Last Train to Babylon
By Charlee Fam
Published by William Morrow – 28th October 2014
ISBN 0062328077 – 352 Pages – Paperback
Source: Goodreads First-Read Giveaway
What I found most striking about Fam’s debut literary novel is just how effectively she takes the strengths of the short story format and applies them to the longer form. The plot of Last Train to Babylon is basic: Aubrey Glass, a young woman with a history of mental darkness and suicidal sentiments returns home for the funeral of her former best friend Rachel who has recently killed herself. Aubrey’s struggles to get through the present collide with traumatic memories dredged up from her past as she reunites with family and former classmates in the wake of Rachel’s funeral and questions over what had finally pushed her to take her life.
Alternating between events from the past and Aubery’s current situation Fam uses Aubrey’s point of view, flawed personality, and simple, honest narrative voice to delve into incredibly important themes revolving around young women growing up in America. Many of these issues are uncomfortable, ferocious and dark and Fam manages to balance this all with a certain touch of light humor and irony. The seriousness of some elements: suicide, rape, assault, bullying, shaming are treated responsibly, but it does bear mentioning that for readers who have experienced any of these to extremes in their own life may find this a difficult or triggering novel. For it seems so real, with a sad beauty that comes from delving fully into what humanity is capable of, in this case specifically how young girls can treat one another and how society pressures them to behaving or being in expected ways.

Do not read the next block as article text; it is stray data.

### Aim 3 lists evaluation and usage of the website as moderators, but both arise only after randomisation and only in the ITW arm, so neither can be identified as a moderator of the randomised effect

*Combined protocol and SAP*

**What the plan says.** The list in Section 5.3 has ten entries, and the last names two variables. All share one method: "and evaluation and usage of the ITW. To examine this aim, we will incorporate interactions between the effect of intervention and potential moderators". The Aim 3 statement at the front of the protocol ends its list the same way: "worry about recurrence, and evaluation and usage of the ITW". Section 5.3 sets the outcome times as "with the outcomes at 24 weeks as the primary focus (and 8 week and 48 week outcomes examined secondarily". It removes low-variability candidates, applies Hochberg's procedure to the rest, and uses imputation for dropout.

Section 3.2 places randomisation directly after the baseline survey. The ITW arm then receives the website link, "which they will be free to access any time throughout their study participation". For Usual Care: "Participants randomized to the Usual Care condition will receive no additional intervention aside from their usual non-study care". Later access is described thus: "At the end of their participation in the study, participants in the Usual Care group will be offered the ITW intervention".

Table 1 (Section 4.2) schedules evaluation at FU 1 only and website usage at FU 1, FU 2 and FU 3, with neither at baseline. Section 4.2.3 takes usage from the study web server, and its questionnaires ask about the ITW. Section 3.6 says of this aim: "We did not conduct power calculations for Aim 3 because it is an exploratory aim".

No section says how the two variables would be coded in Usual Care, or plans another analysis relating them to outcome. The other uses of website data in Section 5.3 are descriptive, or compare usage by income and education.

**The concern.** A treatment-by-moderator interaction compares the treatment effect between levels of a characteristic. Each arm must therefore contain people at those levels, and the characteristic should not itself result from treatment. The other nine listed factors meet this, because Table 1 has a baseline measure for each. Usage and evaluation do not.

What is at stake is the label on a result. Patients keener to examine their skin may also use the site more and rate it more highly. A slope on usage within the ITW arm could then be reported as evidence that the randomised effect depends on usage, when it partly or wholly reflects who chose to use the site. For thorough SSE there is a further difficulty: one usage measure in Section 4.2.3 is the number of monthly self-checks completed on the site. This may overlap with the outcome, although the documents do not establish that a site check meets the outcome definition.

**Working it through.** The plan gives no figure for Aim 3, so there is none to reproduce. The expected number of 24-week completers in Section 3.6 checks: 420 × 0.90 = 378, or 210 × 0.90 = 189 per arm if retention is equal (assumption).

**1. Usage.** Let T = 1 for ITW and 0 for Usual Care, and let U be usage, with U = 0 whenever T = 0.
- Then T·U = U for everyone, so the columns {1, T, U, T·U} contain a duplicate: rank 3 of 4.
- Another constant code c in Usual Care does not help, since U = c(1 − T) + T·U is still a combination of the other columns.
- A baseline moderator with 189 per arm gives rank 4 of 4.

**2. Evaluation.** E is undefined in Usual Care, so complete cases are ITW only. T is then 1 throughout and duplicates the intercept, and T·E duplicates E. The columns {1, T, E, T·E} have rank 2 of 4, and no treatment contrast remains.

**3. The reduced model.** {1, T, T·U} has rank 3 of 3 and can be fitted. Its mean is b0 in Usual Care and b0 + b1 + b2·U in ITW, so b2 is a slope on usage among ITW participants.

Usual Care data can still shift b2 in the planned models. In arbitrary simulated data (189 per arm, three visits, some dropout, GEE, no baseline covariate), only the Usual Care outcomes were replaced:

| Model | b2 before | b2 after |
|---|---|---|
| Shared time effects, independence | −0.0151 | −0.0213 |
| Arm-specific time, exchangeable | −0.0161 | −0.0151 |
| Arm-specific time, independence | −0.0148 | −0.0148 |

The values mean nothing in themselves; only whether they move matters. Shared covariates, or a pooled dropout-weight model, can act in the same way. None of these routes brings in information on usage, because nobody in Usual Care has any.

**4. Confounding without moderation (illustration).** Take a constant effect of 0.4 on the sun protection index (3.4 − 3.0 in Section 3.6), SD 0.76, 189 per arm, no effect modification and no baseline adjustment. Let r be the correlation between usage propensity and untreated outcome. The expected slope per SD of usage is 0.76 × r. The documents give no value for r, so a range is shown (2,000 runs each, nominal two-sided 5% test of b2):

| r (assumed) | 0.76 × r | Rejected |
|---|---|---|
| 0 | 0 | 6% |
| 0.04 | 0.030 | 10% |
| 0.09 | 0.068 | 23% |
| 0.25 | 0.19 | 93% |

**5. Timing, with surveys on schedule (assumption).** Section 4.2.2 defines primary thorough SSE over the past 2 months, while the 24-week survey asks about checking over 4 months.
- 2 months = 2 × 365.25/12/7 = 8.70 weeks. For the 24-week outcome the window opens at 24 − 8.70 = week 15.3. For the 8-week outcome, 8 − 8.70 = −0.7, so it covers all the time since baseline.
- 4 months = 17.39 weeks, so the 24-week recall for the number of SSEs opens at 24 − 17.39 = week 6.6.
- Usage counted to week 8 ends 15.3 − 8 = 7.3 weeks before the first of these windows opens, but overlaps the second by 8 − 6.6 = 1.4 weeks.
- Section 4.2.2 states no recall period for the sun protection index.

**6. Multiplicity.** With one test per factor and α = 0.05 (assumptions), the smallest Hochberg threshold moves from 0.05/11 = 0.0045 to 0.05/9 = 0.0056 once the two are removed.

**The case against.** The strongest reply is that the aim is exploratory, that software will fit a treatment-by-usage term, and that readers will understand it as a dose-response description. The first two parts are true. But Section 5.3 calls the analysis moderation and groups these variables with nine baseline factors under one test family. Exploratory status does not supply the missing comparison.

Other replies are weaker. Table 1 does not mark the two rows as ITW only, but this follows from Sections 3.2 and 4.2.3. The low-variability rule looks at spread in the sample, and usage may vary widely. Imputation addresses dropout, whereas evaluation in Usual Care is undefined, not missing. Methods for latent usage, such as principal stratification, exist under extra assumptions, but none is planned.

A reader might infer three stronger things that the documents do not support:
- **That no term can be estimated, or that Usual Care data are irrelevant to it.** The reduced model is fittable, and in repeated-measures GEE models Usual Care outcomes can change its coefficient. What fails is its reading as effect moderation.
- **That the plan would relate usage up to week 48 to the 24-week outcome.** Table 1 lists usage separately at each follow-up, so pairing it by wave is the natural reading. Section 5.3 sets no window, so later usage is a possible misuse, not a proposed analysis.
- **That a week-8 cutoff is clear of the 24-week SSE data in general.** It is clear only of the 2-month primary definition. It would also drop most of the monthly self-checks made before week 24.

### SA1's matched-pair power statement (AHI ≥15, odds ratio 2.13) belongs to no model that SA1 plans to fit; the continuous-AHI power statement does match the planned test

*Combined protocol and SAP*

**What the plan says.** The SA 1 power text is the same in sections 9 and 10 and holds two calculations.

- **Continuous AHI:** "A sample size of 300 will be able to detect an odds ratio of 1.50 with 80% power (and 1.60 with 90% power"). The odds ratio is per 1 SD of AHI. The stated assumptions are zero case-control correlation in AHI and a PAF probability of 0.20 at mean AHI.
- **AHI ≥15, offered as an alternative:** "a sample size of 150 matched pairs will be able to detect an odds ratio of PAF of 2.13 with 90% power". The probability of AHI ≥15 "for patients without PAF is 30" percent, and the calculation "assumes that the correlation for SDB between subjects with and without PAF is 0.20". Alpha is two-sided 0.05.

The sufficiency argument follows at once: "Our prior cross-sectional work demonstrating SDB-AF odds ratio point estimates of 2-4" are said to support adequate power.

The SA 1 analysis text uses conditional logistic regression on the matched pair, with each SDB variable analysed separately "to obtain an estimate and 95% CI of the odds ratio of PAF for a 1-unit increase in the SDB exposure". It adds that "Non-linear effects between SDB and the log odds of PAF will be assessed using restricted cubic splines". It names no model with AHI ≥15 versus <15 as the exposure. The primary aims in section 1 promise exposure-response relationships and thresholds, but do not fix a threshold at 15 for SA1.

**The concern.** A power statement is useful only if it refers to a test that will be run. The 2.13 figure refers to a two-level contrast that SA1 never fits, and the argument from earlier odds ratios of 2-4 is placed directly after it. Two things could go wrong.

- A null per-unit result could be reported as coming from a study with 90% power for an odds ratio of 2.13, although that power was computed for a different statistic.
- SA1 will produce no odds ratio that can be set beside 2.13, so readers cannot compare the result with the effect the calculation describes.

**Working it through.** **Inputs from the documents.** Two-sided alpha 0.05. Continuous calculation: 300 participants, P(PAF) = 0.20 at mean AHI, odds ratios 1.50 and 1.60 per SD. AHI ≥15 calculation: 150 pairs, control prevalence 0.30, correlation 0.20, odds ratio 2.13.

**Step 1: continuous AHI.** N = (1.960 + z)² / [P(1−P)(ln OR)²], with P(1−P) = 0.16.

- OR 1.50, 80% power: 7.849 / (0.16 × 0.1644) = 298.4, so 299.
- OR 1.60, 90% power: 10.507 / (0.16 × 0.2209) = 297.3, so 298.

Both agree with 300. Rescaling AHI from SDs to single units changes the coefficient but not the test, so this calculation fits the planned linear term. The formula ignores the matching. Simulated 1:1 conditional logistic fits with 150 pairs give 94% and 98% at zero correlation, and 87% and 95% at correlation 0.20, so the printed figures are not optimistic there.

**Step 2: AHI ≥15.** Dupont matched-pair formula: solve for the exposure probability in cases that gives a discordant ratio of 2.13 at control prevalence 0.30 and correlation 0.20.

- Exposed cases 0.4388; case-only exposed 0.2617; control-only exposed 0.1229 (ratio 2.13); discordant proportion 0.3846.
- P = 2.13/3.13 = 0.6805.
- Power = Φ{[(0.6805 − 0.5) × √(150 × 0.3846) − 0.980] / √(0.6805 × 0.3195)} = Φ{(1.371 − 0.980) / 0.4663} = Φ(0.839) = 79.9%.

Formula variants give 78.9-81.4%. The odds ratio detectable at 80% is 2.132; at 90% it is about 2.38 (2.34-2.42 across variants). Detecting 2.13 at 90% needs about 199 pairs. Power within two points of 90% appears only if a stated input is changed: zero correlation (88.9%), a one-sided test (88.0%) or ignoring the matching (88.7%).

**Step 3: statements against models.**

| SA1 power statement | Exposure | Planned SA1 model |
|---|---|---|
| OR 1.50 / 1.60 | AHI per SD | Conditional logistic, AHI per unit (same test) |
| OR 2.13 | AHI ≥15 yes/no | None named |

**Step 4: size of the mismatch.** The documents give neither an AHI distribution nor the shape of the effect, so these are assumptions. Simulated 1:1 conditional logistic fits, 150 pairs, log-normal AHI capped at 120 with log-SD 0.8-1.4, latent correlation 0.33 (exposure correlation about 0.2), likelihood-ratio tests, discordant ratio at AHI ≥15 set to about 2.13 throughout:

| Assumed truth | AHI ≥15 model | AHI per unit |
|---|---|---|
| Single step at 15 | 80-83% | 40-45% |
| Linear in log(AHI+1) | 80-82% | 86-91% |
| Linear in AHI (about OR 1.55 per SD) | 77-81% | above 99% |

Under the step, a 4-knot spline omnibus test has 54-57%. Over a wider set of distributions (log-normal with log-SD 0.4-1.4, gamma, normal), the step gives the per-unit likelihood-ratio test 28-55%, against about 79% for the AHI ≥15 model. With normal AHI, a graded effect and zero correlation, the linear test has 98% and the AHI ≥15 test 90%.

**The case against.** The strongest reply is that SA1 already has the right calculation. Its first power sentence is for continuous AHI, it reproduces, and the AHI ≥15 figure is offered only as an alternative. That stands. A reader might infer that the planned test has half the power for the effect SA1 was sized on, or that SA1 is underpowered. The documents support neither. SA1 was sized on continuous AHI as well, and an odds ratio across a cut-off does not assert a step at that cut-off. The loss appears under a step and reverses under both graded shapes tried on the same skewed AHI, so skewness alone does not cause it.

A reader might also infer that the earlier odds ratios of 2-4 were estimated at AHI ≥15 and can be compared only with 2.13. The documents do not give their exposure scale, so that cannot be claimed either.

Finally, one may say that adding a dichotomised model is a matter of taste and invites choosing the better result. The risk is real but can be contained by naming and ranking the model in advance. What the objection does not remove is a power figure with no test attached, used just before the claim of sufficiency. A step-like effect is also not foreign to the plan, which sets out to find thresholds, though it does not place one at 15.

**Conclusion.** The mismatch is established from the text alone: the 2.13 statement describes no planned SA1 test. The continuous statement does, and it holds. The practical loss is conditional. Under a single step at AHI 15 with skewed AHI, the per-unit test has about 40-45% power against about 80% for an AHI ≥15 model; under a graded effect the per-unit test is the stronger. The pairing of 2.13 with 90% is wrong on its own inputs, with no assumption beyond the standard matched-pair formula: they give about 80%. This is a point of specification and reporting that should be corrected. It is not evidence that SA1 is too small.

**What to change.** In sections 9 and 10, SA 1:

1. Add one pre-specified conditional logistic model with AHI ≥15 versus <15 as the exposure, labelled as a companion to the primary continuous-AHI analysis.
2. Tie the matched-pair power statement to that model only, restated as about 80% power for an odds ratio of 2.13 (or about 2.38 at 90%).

A short story can typically manage to address one, perhaps two, specific elements such as these for a protagonist. Fam extends that literary focus on characterization to encompass more temporally, and a greater network of issues that young women can be faced with. She doesn’t change the heart of a good shorter work, she just keeps up the same brilliance for the expanded explorations possible in a novel.
On the one hand both Audrey and Rachel are sympathetic, relatable characters and they have certain aspects that one may find likable. But they are each so powerfully realized as realistic humans that they are filled with flaws and cruelty to the point that they can also at moments completely disgust. Some readers may shun this kind of literary realism, but surely that is exactly how each of us are, filled with moments of exquisite nobility one time and ugly savagery another.
The Last Train to Babylon has its darkness, but it is emotionally moving to all ends of the spectrum of empathy. How much of this is personal for Fam or creative genius is unclear to me, but I will happily reach for her next publication based one how strongly this one makes readers feel, and how relevant and important the themes she tackles are.
Disclaimer: I received a free advanced reading copy of this from William Morrow via the Goodreads’ First-Reads Giveaway program in exchange for an honest review.